Q: Archbishop J, how do you keep hope alive in a time like this?
Hope is only real when the hour is dark. It is when the world is plunged into darkness, when the dawning light is diminished, that hope emerges. Yet, it is always present in a silent kind of fragile way, as we awaken each morning to a new day, see new possibilities and engage again strained relationships. To engage again, as if for the first time, what has become routine is a matter of faith, an action fuelled by love.
We have not relied much on hope as virtue in the last 50 years. Western scientific progress has shifted our focus from hope. In all the big questions we have sidestepped the God-question and relied instead on our power to save—our human power to transform nature, to come up with a solution to the challenge.
St Paul says to the Romans: “For in this hope we were saved. But hope that is seen is no hope at all. Who hopes for what they already have? But if we hope for what we do not yet have, we wait for it patiently” (Rom 8:24–25).
The COVID-19 challenge
We are so accustomed to human power we have not built up our muscles of the virtue of hope. Hope is a virtue, one of the three ‘cardinal virtues’. We express it in the little everyday things. Now, we need to stop and reflect again on the meaning of hope. Or rather, in whom or what we put our hope. Is it in human science and technology, or in God?
Optimism says: things will get better, they always do.
Hope says: even if things get worse, do not worry, God is with you.
Hope as a virtue is different from hope in science and technology. The latter is linked to the myth of steady progress: things will get better and better all the time.
We have lived through five decades of unprecedented growth in the economy, science, technology and thus lifestyle. Many have only known this time of consistent growth and economic security.
We have been plunged into the unthinkable! We have shut schools, churches, temples, mosques and businesses. Many find this absurd. One preacher in the US preached against the closing of the churches and kept his open. He died from COVID-19.
The first effect of COVID-19 is the immediate health challenge. These are dire because the infection rate is so high. We are using the blunt instrument of lockdown to contain the virus. The impact will be devastating.
We are facing the collapse of many businesses, rapid unemployment, disruption of supply chains, shortage of food and rising prices. With this secondary impact of COVID-19, we will be plunged into social chaos for a while.
We have to face the most difficult question: is the medicine of lockdown worse than the disease? We do not have an answer yet. This is the challenge, the question that pushes us to the very edge, where we must see a grace and an opportunity, if we awaken to the mystery of God who is in all things.
St Paul had a very different worldview to ours. In Romans he said: “…but we also glory in our sufferings, because we know that suffering produces perseverance; perseverance, character; and character, hope. And hope does not put us to shame, because God’s love has been poured out into our hearts through the Holy Spirit, who has been given to us” (Rom 5:3–5).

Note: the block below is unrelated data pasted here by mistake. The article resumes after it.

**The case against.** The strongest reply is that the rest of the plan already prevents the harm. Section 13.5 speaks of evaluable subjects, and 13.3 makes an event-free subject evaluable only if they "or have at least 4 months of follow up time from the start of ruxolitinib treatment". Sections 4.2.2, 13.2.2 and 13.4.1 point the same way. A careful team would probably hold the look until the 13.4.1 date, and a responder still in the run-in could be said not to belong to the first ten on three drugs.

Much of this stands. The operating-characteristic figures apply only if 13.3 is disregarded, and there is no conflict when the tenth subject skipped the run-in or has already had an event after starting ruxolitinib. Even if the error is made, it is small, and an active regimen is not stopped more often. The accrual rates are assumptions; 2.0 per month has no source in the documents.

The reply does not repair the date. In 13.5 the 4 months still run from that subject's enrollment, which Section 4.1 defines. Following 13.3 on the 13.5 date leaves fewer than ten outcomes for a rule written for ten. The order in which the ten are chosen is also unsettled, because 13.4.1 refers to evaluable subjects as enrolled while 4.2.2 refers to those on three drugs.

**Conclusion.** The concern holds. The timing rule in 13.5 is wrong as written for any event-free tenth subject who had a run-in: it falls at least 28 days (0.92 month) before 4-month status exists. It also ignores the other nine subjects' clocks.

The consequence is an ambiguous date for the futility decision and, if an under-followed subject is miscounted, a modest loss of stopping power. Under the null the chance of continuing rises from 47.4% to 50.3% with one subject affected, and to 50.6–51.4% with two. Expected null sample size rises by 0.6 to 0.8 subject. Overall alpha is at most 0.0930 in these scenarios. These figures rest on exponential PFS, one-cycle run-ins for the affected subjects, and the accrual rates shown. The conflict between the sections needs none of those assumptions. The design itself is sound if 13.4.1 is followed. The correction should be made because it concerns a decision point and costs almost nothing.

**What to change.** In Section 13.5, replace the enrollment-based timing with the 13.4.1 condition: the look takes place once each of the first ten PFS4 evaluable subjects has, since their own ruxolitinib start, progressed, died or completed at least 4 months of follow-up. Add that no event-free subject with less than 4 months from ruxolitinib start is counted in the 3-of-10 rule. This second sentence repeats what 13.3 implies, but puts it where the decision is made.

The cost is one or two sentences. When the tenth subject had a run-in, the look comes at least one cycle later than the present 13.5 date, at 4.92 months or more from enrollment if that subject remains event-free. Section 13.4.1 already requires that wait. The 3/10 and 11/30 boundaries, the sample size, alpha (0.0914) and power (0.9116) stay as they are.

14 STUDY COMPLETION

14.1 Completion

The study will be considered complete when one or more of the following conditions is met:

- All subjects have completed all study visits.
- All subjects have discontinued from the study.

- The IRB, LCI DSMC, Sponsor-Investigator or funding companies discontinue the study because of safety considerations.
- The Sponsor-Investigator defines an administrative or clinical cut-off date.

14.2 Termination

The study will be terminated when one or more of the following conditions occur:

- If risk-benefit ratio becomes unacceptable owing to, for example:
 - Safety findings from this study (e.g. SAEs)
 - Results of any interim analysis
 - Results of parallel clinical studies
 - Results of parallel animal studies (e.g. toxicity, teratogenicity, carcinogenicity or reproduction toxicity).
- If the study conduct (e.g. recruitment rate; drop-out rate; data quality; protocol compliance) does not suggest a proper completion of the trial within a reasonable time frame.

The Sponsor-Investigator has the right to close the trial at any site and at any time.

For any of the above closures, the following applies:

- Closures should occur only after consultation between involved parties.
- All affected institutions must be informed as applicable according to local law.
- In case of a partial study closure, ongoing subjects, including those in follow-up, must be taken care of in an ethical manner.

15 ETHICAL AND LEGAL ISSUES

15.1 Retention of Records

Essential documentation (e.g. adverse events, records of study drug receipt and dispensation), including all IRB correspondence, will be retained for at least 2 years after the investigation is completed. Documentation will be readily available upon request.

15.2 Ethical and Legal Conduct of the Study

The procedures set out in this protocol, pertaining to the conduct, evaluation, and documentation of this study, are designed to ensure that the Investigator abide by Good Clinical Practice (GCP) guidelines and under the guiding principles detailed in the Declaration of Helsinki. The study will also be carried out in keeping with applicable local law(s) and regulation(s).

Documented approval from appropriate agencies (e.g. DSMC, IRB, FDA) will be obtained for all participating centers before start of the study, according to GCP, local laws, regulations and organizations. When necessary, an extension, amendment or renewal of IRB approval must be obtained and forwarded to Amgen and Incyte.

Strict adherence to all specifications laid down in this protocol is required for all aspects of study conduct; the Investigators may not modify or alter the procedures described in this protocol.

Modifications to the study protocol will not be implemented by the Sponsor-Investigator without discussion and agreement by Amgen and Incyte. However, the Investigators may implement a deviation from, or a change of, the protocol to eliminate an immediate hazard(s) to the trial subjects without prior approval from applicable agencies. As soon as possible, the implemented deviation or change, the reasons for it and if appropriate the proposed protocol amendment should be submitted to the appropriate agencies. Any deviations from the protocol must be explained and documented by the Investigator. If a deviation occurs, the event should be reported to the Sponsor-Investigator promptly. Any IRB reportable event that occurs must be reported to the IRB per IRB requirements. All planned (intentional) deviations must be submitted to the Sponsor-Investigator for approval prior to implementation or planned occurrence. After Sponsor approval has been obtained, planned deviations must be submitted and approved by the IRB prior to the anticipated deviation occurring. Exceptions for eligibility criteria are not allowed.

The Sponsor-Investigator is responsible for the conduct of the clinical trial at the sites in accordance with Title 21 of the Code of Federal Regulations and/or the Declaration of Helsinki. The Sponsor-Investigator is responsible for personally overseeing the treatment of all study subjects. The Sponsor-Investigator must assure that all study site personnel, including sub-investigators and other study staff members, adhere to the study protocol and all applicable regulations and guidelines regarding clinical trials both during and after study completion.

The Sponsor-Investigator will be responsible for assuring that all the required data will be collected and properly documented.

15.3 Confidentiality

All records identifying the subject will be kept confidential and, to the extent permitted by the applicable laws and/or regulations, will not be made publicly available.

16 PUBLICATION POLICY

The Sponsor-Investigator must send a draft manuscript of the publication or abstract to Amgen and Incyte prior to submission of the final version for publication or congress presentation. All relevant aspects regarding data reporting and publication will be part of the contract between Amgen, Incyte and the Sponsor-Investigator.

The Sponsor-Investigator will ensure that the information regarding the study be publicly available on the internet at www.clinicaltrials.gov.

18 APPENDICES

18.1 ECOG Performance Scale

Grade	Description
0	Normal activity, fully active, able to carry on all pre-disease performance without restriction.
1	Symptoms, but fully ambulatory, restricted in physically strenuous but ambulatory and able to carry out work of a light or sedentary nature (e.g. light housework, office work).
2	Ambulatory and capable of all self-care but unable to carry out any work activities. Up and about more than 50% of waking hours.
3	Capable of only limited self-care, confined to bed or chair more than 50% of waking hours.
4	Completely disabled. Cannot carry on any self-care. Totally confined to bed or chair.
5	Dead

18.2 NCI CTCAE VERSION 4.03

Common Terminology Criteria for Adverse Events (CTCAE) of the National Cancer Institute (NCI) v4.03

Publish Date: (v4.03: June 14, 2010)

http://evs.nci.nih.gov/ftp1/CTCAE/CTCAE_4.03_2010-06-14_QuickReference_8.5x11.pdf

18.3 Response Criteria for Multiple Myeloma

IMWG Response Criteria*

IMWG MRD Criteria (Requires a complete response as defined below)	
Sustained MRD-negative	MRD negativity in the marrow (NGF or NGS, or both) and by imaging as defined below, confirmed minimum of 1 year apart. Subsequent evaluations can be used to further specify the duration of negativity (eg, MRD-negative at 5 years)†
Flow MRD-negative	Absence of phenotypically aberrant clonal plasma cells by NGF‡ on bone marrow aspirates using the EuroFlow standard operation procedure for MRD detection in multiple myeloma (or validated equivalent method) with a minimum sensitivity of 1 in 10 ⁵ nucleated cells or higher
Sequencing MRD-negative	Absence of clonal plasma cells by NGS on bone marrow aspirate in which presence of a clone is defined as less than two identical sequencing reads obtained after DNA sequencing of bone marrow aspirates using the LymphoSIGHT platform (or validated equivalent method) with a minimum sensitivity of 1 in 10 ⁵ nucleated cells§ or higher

Rather than expecting things to get better and better each day, he realised there would be hardships and suffering; not to be avoided but embraced. “Suffering brings perseverance; perseverance, character and character hope.”
We have lived so long with the mythical notion of progress; we have forgotten the very foundations of Christianity.
Look at the progress of Trinidad and Tobago again. Consider the pockets of relentless poverty amidst extreme wealth, and the absence of a social safety net. See the lack of moral character that pervades the nation at all levels.
Look at the prevalence of corruption and the acceptance that this is a way of life. Look again at our indiscipline and the way we have made freedom license and the right to ‘mash up the place’ and do what we want.
There is something inherently wrong with this worldview. If we believe there is a God and that we are called to live in faith, how is it we put so much stock in worldly wealth and progress?
This Easter the world is faced with a most formidable challenge. A microbe has reset the economic, political and technological progress we have taken for granted for the last five decades. Now where do we put our hope? This is a fundamental Easter challenge for Christians as for people of other beliefs. We will not despair.
Pope Benedict XVI, in his encyclical Spe Salvi (Saved in Hope) says:
“Here too we see as a distinguishing mark of Christians the fact that they have a future: it is not that they know the details of what awaits them, but they know in general terms that their life will not end in emptiness. Only when the future is certain as a positive reality does it become possible to live the present as well. So now we can say: Christianity was not only ‘good news’—the communication of a hitherto unknown content … The dark door of time, of the future, has been thrown open. The one who has hope lives differently; the one who hopes has been granted the gift of a new life”(2).
Hope is founded on a relationship with the God who raised Jesus Christ from the dead. No matter how things go—and the crucifixion of Christ was the worst of things—Jesus never lost sight of His Father. He never lost hope even when He suffered on the Cross. When He said: “My God, my God why have you forsaken me?” It was not a cry of despair; it was an affirmation of hope. He was quoting the whole of Psalm 22, which ends in the salvation of the nations. We too must put our hope in God.
Hope is ultimately hope in a God who loves and saves us even in the midst of trials and difficulties.
Read the whole of Psalm 22 as a psalm of hope in God.